It appears that there is something of an inconsistency in the practical application of the chiropractic philosophy among many so-called straight chiropractors. We seem to espouse one thing but our actions bespeak something else. One of the prime concepts that we adhere to is the greatness of the human organism. We go to great lengths to extol the wonders of the human body and the innate intelligence which controls and coordinates its function. We constantly emphasize that the body has the ability to heal itself and to maintain itself in a state of health without outside help. We would have people believe that it is capable of doing just that if it did not have the greatest hindrance, the vertebral subluxation. By the very fact that we limit our attention to the vertebral subluxation we are saying “this is the greatest insult, perhaps the only insult to an otherwise perfectly functioning organism.” Here’s the inconsistency! We talk about how great the body is and then act like it does not have the capacity to withstand the physical, chemical and emotional traumas that “cause” vertebral subluxations. Let’s go back and look at a chiropractic principle. The above traumas do not cause vertebral subluxations. The cause (singular) is an external invasive force overcoming the internal resistive forces. The above are not causes of a subluxation but of an external invasive force. If we are blaming subluxations on external invasive forces are we any better than the medical doctor who blames on external factors? The primary factor in the cause of vertebral subluxation has to be a lack of internal resistive forces rather than overwhelming external invasive forces. Granted a fall from a five story building will probably cause an external invasive force that will overcome the internal resistive forces of the body and cause a vertebral subluxation (it likely will cause more than subluxations) but many straight chiropractors appear to be addressing themselves to every day experiences as potential overwhelming external invasive forces not just out of the ordinary (five story falls).
Perhaps some examples would help. You hear chiropractors talking about foods as an insult to the body “causing” vertebral subluxation. If this body is so great why can’t we give it credit for the ability to be selective in what it assimilates. A McDonald hamburger is food: the innate intelligence of a properly functioning body has the ability to selectively take what is of value and get rid of the rest. If it doesn’t accomplish that and instead results in a chemical insult to your body, perhaps it is because you are deficient in your complement of internal resistive forces rather than because a hamburger is an “overwhelming external invasive force.” Remember, millions of subluxated people live on them! Concerning yourself with external invasive forces as a cause of vertebral subluxation is as much an “outside-in” approach as concerning yourself with eradication of germs. It is not chiropractic and, what’s more, it does not make sense. Perhaps those of our number who are inordinately preoccupied with abstinence from junk food, candy bars, coffee, and alcohol, would also do well to look inside. Someone out there is sure to conclude that I’m advocating a steady diet of junk food, candy bars, coffee, and also getting drunk every night. What we advocate is innate living which is also called common sense. What we are talking about is less concern about outside factors and more concern with the lack of internal factor. If we are keeping ourselves and our patients clear, a full compliment of internal resistive forces are able to prevent subluxation “caused” by the above.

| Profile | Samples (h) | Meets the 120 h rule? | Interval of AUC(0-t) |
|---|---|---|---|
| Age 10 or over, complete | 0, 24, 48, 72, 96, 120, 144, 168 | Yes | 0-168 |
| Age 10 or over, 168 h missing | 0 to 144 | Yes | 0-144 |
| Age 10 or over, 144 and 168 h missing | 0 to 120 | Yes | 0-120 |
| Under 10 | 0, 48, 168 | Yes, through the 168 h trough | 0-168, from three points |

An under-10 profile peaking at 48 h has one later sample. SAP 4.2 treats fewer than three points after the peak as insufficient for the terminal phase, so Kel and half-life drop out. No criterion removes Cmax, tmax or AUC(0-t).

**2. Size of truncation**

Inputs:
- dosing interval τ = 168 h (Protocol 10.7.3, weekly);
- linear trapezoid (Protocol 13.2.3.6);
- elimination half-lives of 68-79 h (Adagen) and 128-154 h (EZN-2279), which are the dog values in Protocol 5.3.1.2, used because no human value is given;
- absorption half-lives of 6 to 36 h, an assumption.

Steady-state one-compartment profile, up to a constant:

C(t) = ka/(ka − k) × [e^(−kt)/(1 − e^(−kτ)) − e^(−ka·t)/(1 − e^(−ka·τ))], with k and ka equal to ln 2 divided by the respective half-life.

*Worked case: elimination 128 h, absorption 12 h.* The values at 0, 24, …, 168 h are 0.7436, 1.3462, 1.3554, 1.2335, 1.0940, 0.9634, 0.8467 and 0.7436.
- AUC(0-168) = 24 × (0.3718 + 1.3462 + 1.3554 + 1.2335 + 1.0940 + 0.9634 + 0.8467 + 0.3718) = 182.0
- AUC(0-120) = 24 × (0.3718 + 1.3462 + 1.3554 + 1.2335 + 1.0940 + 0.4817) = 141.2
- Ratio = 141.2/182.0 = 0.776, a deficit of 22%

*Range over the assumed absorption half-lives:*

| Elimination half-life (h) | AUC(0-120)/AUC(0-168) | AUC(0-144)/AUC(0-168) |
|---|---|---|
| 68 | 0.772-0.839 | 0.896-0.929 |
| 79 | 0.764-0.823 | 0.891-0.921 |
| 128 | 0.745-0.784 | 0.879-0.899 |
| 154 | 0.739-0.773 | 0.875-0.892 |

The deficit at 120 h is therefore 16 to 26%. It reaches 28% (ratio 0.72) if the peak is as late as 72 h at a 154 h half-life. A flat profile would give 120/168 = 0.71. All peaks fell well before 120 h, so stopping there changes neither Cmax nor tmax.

The popular “cause” today is “stress.” Stress causes subluxation, we are told. Baloney! The inability to handle stress causes subluxations. What causes the inability to handle stress? A body that is functioning in an incoordinated manner. What causes incoordination? Vertebral subluxation! We are told that we live in a stressful society. 20th century living has created stress. Yet 200 years ago our great great grandparents lived in a society where, if they went out hunting and got nothing, the family didn’t eat that night. If the crops failed they couldn’t go to the 711. They starved. The threat of Indian attack was constantly over their heads. We have the threat of “the bomb” and cancer. But they had the bubonic plague, epidemics, no miracle drugs, no welfare, no Medicare, no unemployment compensation. We live in a more complex society. There is no doubt about that, but that does not mean it is any more stressful. Stress is “mental.” How can it be a stressful society when the average American spends almost as many , ( hours a week in a totally mindless activity (watching television) as he/she does working for a living (which is supposed to be the major cause of stress)? The point is, we don’t live in any greater or less stressful society than did our ancestors and we need to stop using it as an excuse for vertebral subluxation. We have chiropractors, in the name of prevention of vertebral subluxation, recommending, advocating, or seeing the value in such measures as massage, relaxation therapy, flotation tanks, hypnosis, meditation, and who knows what else. We have other chiropractors advocating the above because they think the stress of life is greater than a subluxation free body can handle. A chiropractor who wouldn’t think of suggesting that a germ makes you sick accepts without question that stress causes disease or dis-ease. Both are external causes. If we as chiropractors are going to address ourselves to stress, we had better practice every outside-in approach in order to be consistent. These are straight chiropractors. What they are saying is “normal daily life presents more external invasive forces than the human body is capable of withstanding despite getting regular adjustments and therefore you must direct your attention toward reducing or eliminating the causes of the external invasive forces.” If that’s the situation, then we might as well pack it in as straight chiropractors because we’re only spinning our wheels. We might as well treat bad backs and stiff necks because we haven’t a hope in the world of having an impact on the health of society. I for one don’t believe that and neither do most straight chiropractors. This body is a fantastic thing. Given a good supply of internal resistive forces it has the ability to withstand every external invasive force associated with “average” 20th century living. If our patients don’t appear able to do that or we ourselves don’t, then let’s look first internally before we start to address the “external.” Are we making sure that we and our patients are free of subluxation and being kept free. If we are doing that then we don’t have to worry about the outside-in factors.  V2n4